Between breaking my 10K record and consistently doing 3 sets of 12 pull-ups at the weight training studio, I’m feeling pretty amazed at the evolution of my athleticism. Confident and strong. Yes, I realize that 1:04:25 is not an epic time for some people. Lots of folks come in under 60 minutes for their 10K, some even under 45 minutes, closer to 30. Wow! I am truly in awe of those sorts of times. But I am also in awe of progress and personal milestones, and I think it’s okay to be impressed with ourselves sometimes!

That feeling will carry me to my next goal, which is to take the continuous running to a new distance–the half marathon. That will be a new challenge, but I think I can do it if I run smart at the Scotiabank Waterfront Half Marathon in October. I have the time goal of 2:25 in the back of my head. I will follow that pace bunny. But my main objective is to run continuous. Again with no Garmin. Between now and then I will stay consistent with the training that Linda has laid out for me.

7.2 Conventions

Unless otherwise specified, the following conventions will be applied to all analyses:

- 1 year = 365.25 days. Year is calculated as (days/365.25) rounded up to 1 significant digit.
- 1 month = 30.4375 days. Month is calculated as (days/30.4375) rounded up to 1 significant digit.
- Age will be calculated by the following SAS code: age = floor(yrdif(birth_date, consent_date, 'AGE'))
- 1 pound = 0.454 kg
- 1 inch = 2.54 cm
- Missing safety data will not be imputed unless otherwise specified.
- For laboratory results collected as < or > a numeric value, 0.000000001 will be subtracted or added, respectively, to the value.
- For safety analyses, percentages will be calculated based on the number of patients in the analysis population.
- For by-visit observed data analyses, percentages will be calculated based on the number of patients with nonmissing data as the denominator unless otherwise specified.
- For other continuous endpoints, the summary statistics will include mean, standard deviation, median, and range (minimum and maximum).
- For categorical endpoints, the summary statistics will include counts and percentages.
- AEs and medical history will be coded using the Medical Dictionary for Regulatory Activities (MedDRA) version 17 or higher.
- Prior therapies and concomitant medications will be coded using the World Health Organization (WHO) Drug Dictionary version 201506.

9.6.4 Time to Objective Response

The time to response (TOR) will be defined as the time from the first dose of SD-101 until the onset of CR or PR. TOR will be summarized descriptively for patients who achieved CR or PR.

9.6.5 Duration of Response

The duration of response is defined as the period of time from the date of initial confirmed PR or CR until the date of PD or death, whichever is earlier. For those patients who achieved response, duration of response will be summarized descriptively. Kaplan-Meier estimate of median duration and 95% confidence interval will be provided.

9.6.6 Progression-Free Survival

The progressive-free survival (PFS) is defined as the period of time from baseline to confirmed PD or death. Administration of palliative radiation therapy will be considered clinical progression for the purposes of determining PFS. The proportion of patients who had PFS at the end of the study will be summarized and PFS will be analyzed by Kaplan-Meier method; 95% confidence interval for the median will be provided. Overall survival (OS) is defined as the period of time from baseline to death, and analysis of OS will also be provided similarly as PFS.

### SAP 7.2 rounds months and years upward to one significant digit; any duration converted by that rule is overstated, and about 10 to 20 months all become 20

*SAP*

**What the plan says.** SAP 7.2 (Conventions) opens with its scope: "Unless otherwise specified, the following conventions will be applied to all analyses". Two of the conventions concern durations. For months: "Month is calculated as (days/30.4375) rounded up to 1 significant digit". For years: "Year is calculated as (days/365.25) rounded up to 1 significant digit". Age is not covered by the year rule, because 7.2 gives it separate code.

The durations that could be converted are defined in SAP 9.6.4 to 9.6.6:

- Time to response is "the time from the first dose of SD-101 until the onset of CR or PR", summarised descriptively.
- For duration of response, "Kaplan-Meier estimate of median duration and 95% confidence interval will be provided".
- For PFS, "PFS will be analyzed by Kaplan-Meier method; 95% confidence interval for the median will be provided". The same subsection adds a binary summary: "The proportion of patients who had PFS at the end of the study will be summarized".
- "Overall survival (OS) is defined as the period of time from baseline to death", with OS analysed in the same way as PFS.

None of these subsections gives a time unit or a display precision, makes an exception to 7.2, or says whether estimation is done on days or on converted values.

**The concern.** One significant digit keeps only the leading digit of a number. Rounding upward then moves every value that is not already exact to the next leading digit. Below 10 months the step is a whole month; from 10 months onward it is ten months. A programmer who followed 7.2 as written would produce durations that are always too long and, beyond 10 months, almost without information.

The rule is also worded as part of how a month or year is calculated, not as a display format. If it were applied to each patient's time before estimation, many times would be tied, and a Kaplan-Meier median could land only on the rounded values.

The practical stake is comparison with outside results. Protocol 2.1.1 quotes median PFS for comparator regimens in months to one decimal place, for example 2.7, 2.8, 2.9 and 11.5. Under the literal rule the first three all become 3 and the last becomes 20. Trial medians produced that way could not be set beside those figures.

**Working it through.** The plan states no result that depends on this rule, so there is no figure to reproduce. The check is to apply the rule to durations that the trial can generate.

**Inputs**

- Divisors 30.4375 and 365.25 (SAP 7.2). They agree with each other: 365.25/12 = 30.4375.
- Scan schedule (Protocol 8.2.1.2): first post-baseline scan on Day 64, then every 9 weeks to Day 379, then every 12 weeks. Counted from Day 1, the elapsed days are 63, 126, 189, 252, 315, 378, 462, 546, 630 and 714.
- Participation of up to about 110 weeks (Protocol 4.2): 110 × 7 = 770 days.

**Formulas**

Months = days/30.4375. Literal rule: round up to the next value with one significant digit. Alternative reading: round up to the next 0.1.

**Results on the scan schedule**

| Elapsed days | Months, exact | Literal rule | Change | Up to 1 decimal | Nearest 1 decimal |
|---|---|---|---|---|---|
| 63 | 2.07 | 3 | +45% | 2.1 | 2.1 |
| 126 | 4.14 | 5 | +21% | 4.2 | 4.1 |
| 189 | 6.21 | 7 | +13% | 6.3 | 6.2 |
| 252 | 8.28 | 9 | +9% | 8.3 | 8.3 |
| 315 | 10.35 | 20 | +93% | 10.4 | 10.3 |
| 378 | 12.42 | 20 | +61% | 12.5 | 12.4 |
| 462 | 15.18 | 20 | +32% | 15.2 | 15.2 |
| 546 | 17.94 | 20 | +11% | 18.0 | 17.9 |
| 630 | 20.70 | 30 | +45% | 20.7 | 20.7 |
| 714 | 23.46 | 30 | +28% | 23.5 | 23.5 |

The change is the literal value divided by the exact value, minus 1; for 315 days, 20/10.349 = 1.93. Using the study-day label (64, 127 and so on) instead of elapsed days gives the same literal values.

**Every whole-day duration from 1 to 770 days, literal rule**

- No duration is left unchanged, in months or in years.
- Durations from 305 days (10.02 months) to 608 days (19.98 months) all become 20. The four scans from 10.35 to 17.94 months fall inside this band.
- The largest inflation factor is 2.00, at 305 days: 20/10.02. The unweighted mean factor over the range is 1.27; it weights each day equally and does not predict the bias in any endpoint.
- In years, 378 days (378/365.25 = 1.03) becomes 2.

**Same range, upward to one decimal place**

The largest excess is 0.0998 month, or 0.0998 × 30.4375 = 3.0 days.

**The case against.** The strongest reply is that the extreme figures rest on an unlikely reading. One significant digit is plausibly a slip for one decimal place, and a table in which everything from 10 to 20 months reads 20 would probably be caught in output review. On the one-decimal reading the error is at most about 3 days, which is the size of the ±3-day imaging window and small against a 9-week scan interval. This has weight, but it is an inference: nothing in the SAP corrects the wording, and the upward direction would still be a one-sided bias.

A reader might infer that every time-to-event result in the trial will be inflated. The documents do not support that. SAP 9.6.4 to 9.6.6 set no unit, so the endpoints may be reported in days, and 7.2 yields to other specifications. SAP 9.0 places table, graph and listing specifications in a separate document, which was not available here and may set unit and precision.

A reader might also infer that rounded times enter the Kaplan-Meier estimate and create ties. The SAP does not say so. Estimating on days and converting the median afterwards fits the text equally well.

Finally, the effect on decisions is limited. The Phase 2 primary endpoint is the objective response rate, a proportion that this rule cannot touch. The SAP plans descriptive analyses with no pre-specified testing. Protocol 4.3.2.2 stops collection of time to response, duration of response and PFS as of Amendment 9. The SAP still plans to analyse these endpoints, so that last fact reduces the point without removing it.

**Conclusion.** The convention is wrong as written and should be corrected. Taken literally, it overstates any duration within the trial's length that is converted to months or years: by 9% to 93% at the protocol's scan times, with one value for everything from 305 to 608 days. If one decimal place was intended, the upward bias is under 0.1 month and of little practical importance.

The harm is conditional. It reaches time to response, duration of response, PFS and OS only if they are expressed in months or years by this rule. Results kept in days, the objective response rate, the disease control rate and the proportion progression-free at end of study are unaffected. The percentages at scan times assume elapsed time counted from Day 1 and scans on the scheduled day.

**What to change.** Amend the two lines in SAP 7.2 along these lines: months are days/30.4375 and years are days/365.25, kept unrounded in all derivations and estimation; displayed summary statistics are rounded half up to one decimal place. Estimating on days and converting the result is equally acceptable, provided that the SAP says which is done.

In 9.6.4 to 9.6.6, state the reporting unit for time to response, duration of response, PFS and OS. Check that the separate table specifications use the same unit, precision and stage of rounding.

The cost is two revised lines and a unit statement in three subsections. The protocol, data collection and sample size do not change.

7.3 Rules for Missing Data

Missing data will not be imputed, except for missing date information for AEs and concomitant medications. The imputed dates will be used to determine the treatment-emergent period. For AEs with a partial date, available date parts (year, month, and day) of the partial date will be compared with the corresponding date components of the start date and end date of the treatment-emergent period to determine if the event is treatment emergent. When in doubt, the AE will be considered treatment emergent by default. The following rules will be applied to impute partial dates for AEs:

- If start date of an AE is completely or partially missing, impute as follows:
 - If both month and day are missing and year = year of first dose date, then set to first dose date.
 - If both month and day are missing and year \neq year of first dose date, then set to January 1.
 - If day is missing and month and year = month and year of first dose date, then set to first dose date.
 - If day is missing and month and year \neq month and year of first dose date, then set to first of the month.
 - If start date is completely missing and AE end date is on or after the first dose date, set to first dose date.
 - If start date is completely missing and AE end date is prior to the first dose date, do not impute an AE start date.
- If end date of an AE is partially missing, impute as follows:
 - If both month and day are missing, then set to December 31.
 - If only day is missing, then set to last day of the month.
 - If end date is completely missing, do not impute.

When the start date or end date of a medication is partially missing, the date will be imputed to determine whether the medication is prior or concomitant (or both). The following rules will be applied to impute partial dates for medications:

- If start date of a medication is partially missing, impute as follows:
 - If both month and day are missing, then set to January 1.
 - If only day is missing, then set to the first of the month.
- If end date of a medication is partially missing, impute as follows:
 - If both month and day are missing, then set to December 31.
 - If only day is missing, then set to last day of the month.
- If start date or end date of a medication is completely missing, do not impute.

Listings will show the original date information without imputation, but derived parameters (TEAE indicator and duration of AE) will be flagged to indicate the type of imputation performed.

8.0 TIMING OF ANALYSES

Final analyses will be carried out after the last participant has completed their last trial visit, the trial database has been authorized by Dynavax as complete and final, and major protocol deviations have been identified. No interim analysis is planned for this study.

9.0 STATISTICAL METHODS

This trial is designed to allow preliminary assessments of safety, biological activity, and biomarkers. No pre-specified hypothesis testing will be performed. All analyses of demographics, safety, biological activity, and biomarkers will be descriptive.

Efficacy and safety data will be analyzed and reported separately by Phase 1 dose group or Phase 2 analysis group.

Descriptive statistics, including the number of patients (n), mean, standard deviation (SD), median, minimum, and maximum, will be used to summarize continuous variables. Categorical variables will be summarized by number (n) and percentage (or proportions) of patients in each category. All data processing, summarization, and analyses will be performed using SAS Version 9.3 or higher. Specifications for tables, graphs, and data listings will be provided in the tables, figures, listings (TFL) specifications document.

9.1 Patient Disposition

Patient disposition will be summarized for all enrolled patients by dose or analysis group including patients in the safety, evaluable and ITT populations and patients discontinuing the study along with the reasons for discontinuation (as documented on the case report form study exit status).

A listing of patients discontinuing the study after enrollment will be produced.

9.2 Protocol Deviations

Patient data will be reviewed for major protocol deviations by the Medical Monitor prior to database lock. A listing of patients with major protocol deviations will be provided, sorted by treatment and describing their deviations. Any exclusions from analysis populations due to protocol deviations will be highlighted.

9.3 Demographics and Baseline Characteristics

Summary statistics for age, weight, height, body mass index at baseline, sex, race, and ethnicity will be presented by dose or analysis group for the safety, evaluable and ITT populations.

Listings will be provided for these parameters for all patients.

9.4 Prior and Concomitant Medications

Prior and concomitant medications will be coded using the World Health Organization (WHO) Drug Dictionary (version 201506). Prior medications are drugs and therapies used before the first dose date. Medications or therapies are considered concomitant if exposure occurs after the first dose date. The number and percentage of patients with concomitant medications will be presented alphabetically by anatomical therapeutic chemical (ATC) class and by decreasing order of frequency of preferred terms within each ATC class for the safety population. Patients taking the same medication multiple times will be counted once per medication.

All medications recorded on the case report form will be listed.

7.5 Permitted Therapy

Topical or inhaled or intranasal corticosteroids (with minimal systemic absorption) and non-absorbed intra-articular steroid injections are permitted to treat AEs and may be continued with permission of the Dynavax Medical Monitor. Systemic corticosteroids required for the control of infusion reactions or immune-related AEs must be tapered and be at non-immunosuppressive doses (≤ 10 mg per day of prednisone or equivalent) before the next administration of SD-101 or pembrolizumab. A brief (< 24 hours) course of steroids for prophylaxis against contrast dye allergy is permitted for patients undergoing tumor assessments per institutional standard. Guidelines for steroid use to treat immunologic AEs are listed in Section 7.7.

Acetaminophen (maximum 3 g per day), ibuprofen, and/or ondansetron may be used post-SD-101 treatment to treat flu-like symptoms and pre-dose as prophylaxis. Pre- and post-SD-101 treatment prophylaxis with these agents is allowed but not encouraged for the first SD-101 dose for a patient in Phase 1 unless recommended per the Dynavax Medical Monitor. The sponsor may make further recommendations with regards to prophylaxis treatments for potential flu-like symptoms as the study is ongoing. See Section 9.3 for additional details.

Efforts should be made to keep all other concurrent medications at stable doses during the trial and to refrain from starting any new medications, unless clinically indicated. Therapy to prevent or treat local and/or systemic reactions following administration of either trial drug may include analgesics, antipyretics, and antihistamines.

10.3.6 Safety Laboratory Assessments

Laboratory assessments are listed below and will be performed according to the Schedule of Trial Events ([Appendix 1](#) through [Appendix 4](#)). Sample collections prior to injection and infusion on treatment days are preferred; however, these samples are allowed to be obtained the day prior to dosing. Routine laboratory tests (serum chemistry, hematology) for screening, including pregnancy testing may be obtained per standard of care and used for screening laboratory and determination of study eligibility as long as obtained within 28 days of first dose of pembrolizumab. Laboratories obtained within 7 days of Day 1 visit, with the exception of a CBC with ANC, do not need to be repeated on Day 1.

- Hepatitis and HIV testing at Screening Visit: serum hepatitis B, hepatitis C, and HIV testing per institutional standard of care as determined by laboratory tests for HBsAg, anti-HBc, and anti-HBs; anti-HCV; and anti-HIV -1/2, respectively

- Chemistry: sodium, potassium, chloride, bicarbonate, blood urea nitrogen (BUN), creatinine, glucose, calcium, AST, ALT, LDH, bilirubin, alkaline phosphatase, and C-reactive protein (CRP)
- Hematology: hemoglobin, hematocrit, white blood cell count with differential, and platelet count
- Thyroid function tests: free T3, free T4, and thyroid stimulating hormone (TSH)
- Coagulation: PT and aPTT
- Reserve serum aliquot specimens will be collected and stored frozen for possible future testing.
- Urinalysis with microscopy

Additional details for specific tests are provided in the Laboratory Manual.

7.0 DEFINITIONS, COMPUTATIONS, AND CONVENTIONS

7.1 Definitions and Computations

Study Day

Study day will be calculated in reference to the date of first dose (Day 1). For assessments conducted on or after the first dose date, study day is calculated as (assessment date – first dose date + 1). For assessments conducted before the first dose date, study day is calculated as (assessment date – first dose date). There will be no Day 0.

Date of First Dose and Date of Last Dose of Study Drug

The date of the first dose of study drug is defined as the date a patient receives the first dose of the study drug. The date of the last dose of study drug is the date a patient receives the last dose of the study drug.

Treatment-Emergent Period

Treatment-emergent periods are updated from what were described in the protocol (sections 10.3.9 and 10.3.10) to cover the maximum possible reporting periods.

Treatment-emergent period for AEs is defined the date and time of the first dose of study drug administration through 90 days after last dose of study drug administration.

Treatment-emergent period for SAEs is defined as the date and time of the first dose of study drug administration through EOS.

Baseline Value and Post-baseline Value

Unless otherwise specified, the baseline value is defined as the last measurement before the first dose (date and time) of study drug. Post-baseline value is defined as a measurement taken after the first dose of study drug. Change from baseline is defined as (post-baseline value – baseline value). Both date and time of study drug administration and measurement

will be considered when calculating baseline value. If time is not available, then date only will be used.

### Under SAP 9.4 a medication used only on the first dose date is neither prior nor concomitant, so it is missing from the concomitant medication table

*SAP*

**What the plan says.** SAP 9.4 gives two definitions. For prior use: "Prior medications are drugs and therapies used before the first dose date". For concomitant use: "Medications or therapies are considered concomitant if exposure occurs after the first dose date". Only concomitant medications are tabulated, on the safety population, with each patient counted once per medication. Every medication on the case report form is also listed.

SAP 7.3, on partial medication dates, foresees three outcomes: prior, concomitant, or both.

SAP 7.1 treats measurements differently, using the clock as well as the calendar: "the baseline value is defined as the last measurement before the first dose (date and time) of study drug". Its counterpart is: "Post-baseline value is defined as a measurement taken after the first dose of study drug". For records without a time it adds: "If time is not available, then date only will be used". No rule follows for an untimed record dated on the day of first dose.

Sam and I sometimes laugh about how boring our message is. No dramatic magical transformation that happens overnight. Just a moderate, easy going approach. Start small, put in consistent effort, challenge ourselves a bit, and see what happens. It really does yield amazing results, even if they kind of creep up on us.

Have you amazed yourself lately? I’d love to hear about it in the comments.

femalestrength · fitness · running

Facing the enemy: Bettina tries run commuting… uphill!

I have talked here before about how badly I do running uphill. I could run downhill, I could run on a flat course, but uphill – no, no, and no. But since I was told that the only way to improve my uphill endurance was to… run uphill, I’ve been working on my hills, and while I still haven’t been enjoying them, things have been looking a bit better of late.

I had previously entertained the thought of running to work on several occasions. The problem was: I work up a very steep hill, and I never thought I could actually do it. It was the sort of idea that would float into my head only to be immediately dismissed as completely unrealistic. I had visions of myself arriving at the office completely exhausted (if at all) and being essentially useless for the rest of the day. Check out the elevation profile of my commute to get an idea of what I was up against:

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Graph of the elevation profile of my run to work, showing an overall elevation of 285 metres with a very steep uphill slope at the beginning.